Soaring rents quicken online retail revolution
Fashion retailer Firefly has never had a traditional shopfront. Photo: Supplied
Firefly expanded its beach and resort fashions from Sydney market stalls in 2003 to an international sales operation without ever existing as a traditional bricks-and-mortar outlet.
The Surry Hills-based business sells its clothes through other retailers and directly online to customers and symbolises much of the wave of change sweeping through the industry.
While retailing billionaires Gerry Harvey and Solomon Lew recently unleased a storm of debate about unfair advantages for online outlets, for Firefly the lure of web-based trade is more about cheaper costs than lower tax.
"Rent is expensive," said business co-ordinator Cherisse Kofod. Being online and distributing to stores "is easier for us".
The statistics back up Ms Kofod's experience. Retail rents in Sydney were higher than in London, Tokyo and Hong Kong at about $1220 a square foot a year, and second only to New York, according to the latest survey by global commercial real estate firm CB Richard Ellis. Melbourne and other big Australian cities were not far behind.
"Global retailers do comment on how expensive Australia is as a place to establish and run a retail operation," said Kevin Stanley, Pacific research executive director at CB Richard Ellis. "Part of that view comes from the retail rents, which we know are high by global standards."
While some US retail stores particularly in the Big Apple pay hefty rents, they typically report a higher turnover than their Australian counterparts to compensate.
The total occupancy cost of a small Australian fashion retailer is between 17 and 25 per cent of gross sales, according to Sydney-based Leasing Information Services. Data from the Washington, DC-based non-profit Urban Land Institute show the equivalent occupancy cost for fashion retailers in the US is about 7.6 per cent.
While Ms Kofod says high staffing costs act as another deterrent for opening a conventional shop, others such as Melbourne-based boutique Swish reckon a mix of online and physical store presence is the way to compete.
Tyler Borg, Swish's marketing manager, says foot traffic to the company's four shops around inner Melbourne tends to be more fickle, fluctuating with the weather and overall consumer confidence.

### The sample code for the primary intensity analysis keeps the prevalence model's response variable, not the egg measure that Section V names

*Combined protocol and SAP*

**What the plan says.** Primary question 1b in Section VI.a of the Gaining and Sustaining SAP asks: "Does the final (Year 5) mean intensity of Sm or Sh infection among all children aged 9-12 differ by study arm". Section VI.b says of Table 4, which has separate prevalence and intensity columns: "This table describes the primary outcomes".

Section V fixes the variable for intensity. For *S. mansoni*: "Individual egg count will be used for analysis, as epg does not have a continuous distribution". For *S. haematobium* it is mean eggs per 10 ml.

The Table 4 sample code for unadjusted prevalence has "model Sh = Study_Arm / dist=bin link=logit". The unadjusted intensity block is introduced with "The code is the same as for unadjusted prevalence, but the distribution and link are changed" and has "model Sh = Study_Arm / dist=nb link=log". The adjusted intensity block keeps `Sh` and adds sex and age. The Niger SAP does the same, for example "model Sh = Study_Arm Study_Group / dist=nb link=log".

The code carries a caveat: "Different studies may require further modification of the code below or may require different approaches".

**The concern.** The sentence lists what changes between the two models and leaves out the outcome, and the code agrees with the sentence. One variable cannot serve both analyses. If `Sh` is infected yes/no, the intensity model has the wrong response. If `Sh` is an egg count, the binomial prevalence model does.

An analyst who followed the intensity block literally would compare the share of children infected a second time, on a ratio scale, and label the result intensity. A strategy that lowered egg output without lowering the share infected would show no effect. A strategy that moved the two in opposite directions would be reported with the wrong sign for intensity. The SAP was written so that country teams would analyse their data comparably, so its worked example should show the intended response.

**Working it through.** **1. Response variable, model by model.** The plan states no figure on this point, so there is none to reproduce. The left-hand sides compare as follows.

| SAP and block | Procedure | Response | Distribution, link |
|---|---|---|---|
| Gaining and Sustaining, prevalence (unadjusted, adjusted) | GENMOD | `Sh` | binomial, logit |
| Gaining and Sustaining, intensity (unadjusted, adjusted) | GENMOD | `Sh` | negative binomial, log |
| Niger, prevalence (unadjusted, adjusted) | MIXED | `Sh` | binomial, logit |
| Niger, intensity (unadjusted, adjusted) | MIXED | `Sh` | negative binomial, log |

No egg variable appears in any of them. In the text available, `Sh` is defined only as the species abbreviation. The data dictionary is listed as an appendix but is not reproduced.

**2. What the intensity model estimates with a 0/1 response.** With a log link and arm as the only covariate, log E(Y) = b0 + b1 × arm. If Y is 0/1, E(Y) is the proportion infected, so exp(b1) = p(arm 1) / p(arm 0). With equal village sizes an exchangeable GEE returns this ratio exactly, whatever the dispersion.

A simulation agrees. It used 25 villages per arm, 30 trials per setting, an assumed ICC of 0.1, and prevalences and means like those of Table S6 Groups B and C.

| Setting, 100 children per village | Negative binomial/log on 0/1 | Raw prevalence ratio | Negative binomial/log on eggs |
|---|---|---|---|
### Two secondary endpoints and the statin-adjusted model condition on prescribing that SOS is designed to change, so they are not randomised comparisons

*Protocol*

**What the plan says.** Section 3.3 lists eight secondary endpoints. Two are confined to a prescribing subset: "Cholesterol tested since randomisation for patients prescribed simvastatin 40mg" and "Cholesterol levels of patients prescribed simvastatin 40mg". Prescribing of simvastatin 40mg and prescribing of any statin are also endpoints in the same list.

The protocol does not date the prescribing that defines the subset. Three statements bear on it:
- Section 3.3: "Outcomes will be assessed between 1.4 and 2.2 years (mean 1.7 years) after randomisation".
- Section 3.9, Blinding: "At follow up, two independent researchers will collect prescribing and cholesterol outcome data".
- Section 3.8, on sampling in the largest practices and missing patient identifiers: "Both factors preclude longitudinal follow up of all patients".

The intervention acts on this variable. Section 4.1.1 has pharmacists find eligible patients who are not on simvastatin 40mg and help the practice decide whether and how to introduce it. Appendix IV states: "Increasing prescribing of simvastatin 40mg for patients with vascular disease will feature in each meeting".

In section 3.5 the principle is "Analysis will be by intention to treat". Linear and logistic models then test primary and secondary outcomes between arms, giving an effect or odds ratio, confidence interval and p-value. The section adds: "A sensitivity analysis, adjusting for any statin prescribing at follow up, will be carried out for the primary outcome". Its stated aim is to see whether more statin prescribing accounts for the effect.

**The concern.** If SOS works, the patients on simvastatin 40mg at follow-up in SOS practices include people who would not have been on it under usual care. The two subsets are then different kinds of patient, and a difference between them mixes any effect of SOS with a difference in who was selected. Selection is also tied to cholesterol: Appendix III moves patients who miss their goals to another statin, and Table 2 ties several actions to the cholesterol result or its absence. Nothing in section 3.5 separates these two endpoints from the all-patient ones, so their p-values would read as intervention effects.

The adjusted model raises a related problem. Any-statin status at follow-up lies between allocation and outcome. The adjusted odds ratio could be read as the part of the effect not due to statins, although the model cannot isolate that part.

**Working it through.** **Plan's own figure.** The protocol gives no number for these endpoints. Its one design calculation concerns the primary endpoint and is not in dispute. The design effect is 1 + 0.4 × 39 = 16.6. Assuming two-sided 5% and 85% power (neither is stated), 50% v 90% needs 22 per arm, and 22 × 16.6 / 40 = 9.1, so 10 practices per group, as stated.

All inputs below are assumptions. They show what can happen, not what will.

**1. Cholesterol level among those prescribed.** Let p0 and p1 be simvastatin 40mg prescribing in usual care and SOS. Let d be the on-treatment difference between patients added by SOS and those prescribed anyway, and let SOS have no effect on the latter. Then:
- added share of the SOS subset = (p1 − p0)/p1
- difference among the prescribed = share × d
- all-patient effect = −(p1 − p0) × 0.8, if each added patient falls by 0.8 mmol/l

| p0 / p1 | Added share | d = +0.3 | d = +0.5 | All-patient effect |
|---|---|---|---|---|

The firm's online experience, though, is headed one way, with business volumes surging at a 50 per cent annual clip. Interestingly, some of the orders follow in-store visits.
"We get lots of people from interstate just coming into the stores … they'll pick up a card that's got our online information on it," Ms Borg said. Those customers later log on from home and shop remotely.
Sydney-based lighting design store owner Jenni Asbridge said she would move from a traditional rented shop at the end of the month to a smaller and less expensive trade showroom, cutting staff and focusing on building her online business Designer Lights.
The website for her store, which she started six years ago, now accounts for more than half her sales.
"What we have lost in foot traffic we have picked up online," Ms Asbridge said. "I think in the last five years it has been a matter of adapt or die."
Rachel Borg, of online retailer Style Society, said a traditional shop was out of the question.
"Our original idea was to open a physical retail outlet, but due to the extraordinary costs of rent (especially in a great location), fit-out etcetera, we decided that online was the most viable option for us," she said.
"It has so far proven to be a great move as we have had great feedback and success for the short time we have been trading."
Online rental costs
The recent online furore involving Mr Harvey and Mr Lew centred mostly around whether the government should lower its $1000 GST-free threshold for online purchases from overseas. So far, the federal government shows no inclination to add an extra burden on households facing higher costs, not least rising food, insurance and other prices related to the massive Queensland floods.
Some of Australia's biggest online retailers, meanwhile, are looking to grow with little or no physical retail presence.
Catchoftheday.com.au, for instance, fulfils orders through a warehouse in Moorabbin, in Melbourne's south-east, while DealsDirect.com.au's 40,000 square-metre warehouse is located in Ingleburn, NSW – far from Sydney's pricey downtown.
"We certainly have overheads but I would argue the online model in time will prove to be a more efficient model [than the tradition retailer]," said Paul Greenberg, chairman of Deals Direct. The online-only retailer recorded more than 2 million unique visitors to its site over the Christmas shopping season.
Paying industrial rent gives the company an edge in costs, said Mr Greenberg. Add to that the fact that shopping strip outlets can typically only trade during the day to cover rent and other costs. "Our shop never closes."
Although Mr Greenberg doubts traditional retailers will disappear under the pressure of the online model, a new business equation is certainly taking shape.
Firefly's Ms Kofod agrees, saying the company has had a "huge response" since it began selling on the web.
"Our customers are over the moon to have it online," she said. "Not only for our retailers to see what styles they can order but also for our customers who live in rural areas and who can [now] get our fashions, as well."